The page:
Pros:Gives a compassionate, gentle approach to caring for young babies; lots of tips and suggestions
Cons:Can't really think of any
The Bottom Line: This is a great reference book for new parents as they are setting patterns and getting to know their newborn.
Our baby was on the way! We had so many decisions to make, and one of the biggest was how we would parent our little one. Most of the baby parenting philosophies I had heard about tended towards extremes: in a nutshell, it seemed that either you were to feed every time the baby cried OR you were to put your baby (and yourself) on a rigid time schedule, and if he cried before it was time to wake up or be fed, then so be it--he would just have to cry. Neither of these sounded like a good fit to me. Demand feeding sounded too completely unpredictable, while scheduling seemed to disregard a baby's unique needs. I know, I know--there are those of you out there who swear by one method or the other, but I needed a "middle ground," and that is what I found in this book.
Tracy Hogg presents the E.A.S.Y. routine (Eat, Activity, Sleep, time for Yourself) which cycles about every three hours depending on your baby's signals and needs. Her basic theory revolves around respecting the baby as an individual person while still keeping the parents in their proper position as parents. Using this routine, parents and child aren't locked into a strict time schedule, yet they can anticipate what will be happening next during their day. The author devotes a chapter to each part of the cycle, giving anecdotes from her experience and helpful tips on how to promote each one. She also presents information on what an infant's various cries and body language often mean, helping parents to interpret their baby's "language" and aiding them in determining when alterations in the routine may need to be made.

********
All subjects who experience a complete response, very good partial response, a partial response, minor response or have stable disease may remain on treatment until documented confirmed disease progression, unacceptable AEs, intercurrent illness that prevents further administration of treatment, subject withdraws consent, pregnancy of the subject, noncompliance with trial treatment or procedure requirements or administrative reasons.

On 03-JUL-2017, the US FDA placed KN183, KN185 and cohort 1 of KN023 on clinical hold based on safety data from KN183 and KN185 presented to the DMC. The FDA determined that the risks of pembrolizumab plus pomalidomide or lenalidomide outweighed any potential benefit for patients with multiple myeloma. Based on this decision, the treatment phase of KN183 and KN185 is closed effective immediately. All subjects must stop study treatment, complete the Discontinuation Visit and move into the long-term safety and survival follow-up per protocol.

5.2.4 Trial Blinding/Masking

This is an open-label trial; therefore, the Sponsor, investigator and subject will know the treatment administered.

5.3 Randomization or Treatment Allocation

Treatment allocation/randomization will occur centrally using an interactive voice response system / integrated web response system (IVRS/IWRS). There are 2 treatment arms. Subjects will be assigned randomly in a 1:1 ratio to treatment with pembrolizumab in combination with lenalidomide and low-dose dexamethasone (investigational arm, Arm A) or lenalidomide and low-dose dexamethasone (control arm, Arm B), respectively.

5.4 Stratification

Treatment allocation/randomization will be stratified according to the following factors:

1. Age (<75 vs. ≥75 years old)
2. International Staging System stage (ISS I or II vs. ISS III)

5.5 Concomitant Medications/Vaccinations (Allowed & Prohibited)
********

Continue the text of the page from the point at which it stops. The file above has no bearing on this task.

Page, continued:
In addition to the chapters on the E.A.S.Y. routine, the book also contains chapters titled as follows: "Loving the Baby You Gave Birth To," "S.L.O.W. Down (and Appreciate Your Baby's Language)," "Great Expectations: Special Circumstances and Unforeseen Events," and "Three-Day Magic: The ABC Cure for Accidental Parenting." The titles are fairly self-explanatory.
It probably goes without saying that not everything in this book will fit every family; I certainly didn't follow it to the letter. As with any baby book, you glean from it what works for you and your child. I read it once before our baby was born then referred back to it many times after his birth. And as simple as the routine and understanding a baby's cues may sound, babies just don't come with an owner's manual--not this book or any other one. Getting to know your precious little one and building a relationship takes time and patience (incredibly well worth it, I might add!), just like it does with any person. In a sense, it's a dance that you learn together, and new steps are constantly being added. My point is that the transition into parenting, though exciting, isn't going to be perfectly smooth and stress-free no matter what method you follow, but this book is a great starting point for building new parents' confidence and understanding of their infant. Personally, I want my children to grow up respecting me as their authority while trusting that I am looking out for their best interest, and I believe that this book offers many tools to help begin building that type of relationship right from the start.
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